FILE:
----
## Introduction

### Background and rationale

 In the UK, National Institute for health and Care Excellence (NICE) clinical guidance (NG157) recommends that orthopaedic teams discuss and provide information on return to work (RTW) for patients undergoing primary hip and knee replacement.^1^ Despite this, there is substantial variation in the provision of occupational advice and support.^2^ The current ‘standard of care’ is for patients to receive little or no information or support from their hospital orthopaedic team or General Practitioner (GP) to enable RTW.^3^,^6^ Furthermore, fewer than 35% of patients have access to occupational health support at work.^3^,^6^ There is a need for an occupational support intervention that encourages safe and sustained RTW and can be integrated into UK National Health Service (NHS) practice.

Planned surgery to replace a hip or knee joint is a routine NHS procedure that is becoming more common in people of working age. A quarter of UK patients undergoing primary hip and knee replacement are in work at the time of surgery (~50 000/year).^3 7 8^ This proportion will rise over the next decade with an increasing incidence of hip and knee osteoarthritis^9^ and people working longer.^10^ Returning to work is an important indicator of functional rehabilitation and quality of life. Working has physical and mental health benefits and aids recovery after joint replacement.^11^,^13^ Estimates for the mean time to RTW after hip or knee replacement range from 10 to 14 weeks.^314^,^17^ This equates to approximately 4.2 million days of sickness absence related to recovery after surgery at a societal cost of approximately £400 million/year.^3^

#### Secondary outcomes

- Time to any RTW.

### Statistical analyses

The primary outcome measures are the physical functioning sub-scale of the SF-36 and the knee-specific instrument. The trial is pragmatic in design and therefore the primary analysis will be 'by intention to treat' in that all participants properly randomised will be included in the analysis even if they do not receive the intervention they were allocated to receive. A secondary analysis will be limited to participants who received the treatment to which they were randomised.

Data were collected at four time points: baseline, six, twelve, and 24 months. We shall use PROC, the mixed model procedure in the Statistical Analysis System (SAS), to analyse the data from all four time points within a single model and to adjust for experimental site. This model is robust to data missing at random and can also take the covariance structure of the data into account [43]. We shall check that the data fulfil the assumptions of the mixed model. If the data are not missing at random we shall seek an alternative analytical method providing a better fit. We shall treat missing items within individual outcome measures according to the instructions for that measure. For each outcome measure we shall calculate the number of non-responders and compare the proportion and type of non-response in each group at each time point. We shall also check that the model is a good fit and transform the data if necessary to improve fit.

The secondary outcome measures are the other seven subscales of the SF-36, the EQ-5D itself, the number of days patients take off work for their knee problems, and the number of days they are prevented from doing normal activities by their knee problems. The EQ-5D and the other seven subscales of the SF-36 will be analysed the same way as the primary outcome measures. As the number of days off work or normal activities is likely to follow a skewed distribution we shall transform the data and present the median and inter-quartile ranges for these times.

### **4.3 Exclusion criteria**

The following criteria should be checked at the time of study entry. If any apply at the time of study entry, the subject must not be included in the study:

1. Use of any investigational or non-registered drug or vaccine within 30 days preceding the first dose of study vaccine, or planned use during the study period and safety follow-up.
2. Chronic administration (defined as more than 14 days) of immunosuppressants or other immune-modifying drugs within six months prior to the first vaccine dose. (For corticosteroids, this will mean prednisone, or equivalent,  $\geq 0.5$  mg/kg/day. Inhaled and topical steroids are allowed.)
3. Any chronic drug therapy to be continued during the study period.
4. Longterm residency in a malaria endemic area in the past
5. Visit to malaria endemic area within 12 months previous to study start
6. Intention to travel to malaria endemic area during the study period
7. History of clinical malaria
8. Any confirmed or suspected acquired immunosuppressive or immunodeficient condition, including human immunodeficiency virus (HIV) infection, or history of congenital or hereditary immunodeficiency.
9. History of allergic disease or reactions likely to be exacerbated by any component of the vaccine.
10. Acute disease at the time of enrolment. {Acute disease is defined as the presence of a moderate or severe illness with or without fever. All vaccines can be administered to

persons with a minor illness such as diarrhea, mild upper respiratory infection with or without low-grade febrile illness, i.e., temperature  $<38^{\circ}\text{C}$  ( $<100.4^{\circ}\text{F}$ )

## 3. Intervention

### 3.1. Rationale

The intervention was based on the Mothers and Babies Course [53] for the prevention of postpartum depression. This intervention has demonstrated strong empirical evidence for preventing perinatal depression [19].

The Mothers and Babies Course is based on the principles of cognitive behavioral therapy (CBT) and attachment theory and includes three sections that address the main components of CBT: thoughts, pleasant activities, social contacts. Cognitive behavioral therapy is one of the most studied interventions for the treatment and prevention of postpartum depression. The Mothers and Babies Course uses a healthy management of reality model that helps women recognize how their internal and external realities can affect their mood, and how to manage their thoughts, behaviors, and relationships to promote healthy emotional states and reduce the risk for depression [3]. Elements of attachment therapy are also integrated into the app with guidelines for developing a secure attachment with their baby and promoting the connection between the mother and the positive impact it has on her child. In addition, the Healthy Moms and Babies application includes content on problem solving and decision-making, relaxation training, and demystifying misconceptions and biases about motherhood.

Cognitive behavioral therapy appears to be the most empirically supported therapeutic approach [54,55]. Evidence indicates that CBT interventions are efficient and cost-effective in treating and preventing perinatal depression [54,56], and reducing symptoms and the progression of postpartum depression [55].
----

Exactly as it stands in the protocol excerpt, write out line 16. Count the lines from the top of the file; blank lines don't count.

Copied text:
4. Longterm residency in a malaria endemic area in the past